RED BANK: A PAWS FOR A BUSY PET PHOTOG

Kim LevinLittle Silver-based pet photographer and author Kim Levin visits Red Bank’s Galleria Sunday for a book signing session to benefit the Save US Pets Foundation.

Animal lovers and book lovers from all around the greater Red Bank Green know Kim Levin as the Little Silver-based picture-book creator (and self-described “phoDOGrapher”) whose many book bylines include Cattitude and Why We Love Dogs. Her images have appeared worldwide on everything from calendars to cocktail napkins; in People magazine and Modern Dog; and on her own line of Molly & Fig greeting cards and gift items.

The professional purr/pooch portraitist — who in 2014 documented her travels across Iditarod country in a Monmouth County Library exhibit entitled Alaska: Landscapes and Dogs from the Last Frontier — is back on her home turf, doing what she does best, and finding time Sunday afternoon to “paws” in Red Bank for an appearance keyed to one of her pet causes.

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RED BANK: A KID’S DANISH WITH SANTA

danishThe Danish Cafe in the Galleria will have three seatings for breakfast with Santa this Saturday. (Photo by Jim Willis. Click to enlarge)

By JIM WILLIS

Looking to bring the kids out for an alternative to the usual firehouse pancakes with Santa this year?
How about a Danish breakfast with Santa in Red Bank?

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RUMSON WOMAN DONS NEW ROLE: AUTHOR

The author with her first, self-published children’s book, which she’ll sign at an event in Fair Haven on Thursday.  (Click to enlarge)

By REBECCA DESFOSSE

It all started with mom and dad.

Dorothy Whitehouse, daughter of Elaine Sourlis and the late Ted Sourlis, owners of the Galleria at Red Bank, remembers her mom taking her to fashion shows as a kid and her dad encouraging her to publish one of the stories she would often write. Now, on the tenth anniversary of his passing, she has done just that.

Whitehouse, of Rumson, recently self-published her first book, Monique’s Boutique, a whimsical touch-and-feel children’s book that takes readers on a journey through a chic Madison Avenue style boutique, complete with samples of silk, taffeta, satin and other fabrics. River Road Books in Fair Haven will be hosting a book signing launch on Thursday from 6 to 8 p.m.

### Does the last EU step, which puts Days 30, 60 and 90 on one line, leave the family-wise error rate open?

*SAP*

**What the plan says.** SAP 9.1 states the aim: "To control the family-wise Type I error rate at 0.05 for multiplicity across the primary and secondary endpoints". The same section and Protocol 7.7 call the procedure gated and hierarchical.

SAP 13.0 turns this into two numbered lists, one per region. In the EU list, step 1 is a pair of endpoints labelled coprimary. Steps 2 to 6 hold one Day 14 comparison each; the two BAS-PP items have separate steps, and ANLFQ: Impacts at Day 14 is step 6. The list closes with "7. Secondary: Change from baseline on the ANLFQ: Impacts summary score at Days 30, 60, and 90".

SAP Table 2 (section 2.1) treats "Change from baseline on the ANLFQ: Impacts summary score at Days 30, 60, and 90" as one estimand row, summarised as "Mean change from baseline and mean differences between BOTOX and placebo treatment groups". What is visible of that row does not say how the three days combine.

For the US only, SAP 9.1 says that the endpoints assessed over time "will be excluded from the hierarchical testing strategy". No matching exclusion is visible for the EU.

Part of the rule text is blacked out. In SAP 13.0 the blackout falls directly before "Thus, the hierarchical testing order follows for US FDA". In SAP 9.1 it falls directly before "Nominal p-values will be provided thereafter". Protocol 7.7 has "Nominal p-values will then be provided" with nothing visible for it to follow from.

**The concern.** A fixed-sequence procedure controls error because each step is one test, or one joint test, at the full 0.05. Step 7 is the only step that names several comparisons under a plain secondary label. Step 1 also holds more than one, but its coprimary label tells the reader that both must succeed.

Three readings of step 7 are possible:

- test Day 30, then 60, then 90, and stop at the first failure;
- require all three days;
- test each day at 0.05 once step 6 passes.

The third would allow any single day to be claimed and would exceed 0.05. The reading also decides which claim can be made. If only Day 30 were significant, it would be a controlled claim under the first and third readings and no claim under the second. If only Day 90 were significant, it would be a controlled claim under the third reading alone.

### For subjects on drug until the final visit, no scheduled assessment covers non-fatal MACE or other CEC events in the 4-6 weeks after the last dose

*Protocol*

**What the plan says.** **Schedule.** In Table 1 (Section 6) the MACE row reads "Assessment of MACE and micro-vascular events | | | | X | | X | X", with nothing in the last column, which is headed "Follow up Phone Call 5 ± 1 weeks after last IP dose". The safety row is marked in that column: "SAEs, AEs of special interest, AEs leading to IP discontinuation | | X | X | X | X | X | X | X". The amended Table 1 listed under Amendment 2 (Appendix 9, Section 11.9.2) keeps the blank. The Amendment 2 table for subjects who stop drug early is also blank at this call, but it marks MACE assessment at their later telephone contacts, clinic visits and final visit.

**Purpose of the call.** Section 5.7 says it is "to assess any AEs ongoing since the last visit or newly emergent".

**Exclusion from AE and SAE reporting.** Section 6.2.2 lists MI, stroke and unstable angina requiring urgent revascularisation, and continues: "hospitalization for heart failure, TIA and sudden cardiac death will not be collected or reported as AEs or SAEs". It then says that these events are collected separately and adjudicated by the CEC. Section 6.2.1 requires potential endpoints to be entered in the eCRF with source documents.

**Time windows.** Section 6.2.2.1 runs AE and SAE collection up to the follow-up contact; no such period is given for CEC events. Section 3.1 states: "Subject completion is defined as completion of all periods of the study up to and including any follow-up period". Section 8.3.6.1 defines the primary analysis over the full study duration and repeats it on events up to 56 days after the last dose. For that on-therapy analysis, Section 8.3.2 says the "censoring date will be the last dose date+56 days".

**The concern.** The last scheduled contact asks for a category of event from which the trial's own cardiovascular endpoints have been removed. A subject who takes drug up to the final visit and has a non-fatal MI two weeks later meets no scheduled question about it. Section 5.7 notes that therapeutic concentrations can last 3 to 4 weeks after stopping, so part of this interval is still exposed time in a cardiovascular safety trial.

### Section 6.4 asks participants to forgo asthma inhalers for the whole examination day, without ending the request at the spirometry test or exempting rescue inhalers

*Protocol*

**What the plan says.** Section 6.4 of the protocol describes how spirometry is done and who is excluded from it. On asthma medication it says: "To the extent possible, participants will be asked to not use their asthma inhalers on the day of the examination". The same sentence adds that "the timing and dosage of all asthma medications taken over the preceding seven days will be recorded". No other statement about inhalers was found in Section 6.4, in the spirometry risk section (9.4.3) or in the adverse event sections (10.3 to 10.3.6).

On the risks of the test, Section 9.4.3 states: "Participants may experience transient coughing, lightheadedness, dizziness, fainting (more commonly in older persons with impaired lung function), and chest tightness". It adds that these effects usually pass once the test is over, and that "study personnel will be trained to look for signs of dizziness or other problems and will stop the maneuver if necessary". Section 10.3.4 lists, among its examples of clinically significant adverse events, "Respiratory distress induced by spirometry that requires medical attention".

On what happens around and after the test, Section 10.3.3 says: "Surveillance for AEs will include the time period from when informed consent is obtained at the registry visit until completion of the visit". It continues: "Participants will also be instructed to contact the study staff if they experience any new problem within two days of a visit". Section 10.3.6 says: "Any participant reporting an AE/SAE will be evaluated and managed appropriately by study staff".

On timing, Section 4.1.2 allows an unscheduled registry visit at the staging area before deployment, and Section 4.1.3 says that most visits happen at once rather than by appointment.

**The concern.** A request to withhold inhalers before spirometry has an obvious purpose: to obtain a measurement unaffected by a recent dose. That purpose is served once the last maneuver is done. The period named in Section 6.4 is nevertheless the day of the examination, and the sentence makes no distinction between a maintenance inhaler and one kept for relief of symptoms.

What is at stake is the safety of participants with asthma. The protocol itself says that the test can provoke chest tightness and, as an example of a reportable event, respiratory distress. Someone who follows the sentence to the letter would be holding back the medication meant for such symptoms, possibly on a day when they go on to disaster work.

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LADIES HIT THE TOWN FOR GIRLS NIGHT OUT

Flutes of champagne in hand, women assembled at the GLAMbar for the second annual Girls Night Out, touted below in a banner over Broad Street. (Photo above by Rebecca Desfosse. Click to enlarge)

By REBECCA DESFOSSE

As night fell on a perfectly crisp autumn day, ladies kicked up their heels and headed to downtown Red Bank for RiverCenter’s second, semiannual Girls Night Out Thursday.

As they stopped by theGLAMbar, one of the three check-in points, they were treated to champagne, reusable shopping bags full of gifts and discounts to local businesses, restaurants and bars, along with an entry to win a $100 Red Bank gift card and other prizes.

“We’re always so busy,” said Margaret Mass, director of the Red Bank Visitors Center, alluding to the women gathered nearby. “This is a chance to relax and have some fun.”

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ROOM FOR PINTS, PASTA, JAVA AND SUSHI

dubThe Dublin House is adding a second-story room to its Monmouth Street location. (Photo by Dustin Racioppi; click to enlarge)

By DUSTIN RACIOPPI

The Dublin House on Monmouth Street is making a little more elbow room for its customers. rcsm2_0105081

Red Bank’s authentically Irish pub grub spot won approval earlier this week to knock down a wall next to the upstairs bar and extend the area with additional seating and a stairway to the northeast end of the Victorian structure, Dub co-owner Euegne Devlin said.

“It’s just going to be like a little lounge room,” he said. “It’s basically only for the convenience of my customers.”

The addition of 20 to 25 seats in a 400-square-foot room — to be done in the same style and colors of the public house’s update four years ago — plus a staircase leading directly to it, will eliminate the slightly awkward walk through the upstairs dining area to get to the second-floor bar, Devlin said.

“People were complaining about going through the dining room,” he said. “When you come upstairs, (now you can) walk right into the bar.”

More business news from Red Bank after the jump.

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CHURNING ITALIAN ON BROAD AND WEST SIDE

racioppisAfter 15 years in Red Bank, Racioppi’s Kitchen locked its doors Sunday. (Photo by Dustin Racioppi; click to enlarge)

By DUSTIN RACIOPPI

The last two years were tough for Joe Racioppi (no relation to this reporter). The last six to eight months in particular, he said, became impossible to weather. rcsm2_0105081